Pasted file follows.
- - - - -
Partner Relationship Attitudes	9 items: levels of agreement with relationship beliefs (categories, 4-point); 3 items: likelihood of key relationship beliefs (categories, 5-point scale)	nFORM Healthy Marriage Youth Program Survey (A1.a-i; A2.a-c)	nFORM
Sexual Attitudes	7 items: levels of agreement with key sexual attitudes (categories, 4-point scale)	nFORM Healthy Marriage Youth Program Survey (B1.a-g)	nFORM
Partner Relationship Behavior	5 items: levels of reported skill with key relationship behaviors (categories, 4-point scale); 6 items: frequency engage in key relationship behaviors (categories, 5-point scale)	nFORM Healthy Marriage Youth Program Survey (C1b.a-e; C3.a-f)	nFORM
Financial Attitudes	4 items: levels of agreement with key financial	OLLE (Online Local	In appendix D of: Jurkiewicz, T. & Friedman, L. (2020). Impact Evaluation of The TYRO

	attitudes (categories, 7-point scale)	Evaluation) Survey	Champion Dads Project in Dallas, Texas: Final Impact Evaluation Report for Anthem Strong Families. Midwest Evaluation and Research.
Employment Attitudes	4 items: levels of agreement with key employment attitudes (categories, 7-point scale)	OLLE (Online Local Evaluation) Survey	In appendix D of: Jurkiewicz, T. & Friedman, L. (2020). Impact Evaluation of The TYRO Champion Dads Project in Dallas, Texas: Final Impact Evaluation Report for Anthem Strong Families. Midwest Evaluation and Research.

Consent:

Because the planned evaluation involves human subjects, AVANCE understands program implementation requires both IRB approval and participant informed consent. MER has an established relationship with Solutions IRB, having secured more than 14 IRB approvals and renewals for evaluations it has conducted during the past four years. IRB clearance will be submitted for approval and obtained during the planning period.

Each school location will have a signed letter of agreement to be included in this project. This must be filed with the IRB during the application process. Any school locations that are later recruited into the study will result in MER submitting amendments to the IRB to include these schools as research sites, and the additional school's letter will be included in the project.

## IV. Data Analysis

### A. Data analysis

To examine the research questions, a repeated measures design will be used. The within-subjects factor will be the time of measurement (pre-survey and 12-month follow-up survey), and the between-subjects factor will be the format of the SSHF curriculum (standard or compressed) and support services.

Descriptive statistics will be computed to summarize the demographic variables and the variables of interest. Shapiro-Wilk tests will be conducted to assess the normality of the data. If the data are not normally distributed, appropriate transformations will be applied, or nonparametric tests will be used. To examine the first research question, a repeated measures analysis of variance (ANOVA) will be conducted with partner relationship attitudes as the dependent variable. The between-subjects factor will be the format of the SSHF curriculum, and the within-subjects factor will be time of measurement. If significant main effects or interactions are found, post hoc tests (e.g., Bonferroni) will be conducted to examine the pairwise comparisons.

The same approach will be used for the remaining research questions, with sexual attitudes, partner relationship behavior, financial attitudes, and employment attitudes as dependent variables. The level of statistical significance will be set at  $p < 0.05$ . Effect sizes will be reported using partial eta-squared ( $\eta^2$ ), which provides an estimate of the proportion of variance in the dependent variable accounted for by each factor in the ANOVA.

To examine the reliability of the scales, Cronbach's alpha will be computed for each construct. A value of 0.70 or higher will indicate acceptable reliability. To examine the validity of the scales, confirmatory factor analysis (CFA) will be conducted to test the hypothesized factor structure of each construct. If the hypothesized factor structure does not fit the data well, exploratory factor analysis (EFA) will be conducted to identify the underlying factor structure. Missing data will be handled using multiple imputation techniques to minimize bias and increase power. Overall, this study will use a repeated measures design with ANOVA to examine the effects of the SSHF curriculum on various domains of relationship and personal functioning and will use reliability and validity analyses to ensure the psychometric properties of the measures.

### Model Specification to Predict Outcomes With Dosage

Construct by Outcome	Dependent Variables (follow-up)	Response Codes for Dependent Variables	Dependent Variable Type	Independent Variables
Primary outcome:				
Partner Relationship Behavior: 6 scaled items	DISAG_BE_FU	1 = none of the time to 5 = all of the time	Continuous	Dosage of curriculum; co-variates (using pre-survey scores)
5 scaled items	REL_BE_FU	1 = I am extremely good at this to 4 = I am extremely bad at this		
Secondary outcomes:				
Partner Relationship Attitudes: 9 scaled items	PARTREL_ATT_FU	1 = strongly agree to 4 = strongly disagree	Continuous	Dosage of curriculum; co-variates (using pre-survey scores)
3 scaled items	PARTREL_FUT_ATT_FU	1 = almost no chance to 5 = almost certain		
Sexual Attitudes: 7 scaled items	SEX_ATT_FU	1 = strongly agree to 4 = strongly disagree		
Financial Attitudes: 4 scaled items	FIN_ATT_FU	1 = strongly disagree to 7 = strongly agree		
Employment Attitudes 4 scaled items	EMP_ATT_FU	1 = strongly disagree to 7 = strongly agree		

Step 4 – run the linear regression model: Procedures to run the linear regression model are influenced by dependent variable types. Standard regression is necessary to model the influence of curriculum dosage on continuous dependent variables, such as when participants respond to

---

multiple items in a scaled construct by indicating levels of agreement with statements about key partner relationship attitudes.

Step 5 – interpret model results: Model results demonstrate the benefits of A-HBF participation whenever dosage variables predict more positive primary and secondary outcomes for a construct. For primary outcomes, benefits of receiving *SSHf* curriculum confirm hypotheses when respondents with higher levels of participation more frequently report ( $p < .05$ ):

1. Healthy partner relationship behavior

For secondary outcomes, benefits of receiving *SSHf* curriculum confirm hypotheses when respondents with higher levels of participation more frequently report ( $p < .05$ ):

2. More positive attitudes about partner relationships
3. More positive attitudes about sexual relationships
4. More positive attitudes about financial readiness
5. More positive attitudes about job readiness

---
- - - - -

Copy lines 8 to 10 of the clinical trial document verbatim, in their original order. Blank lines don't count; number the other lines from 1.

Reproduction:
Because the planned evaluation involves human subjects, AVANCE understands program implementation requires both IRB approval and participant informed consent. MER has an established relationship with Solutions IRB, having secured more than 14 IRB approvals and renewals for evaluations it has conducted during the past four years. IRB clearance will be submitted for approval and obtained during the planning period.

Each school location will have a signed letter of agreement to be included in this project. This must be filed with the IRB during the application process. Any school locations that are later recruited into the study will result in MER submitting amendments to the IRB to include these schools as research sites, and the additional school's letter will be included in the project.

## IV. Data Analysis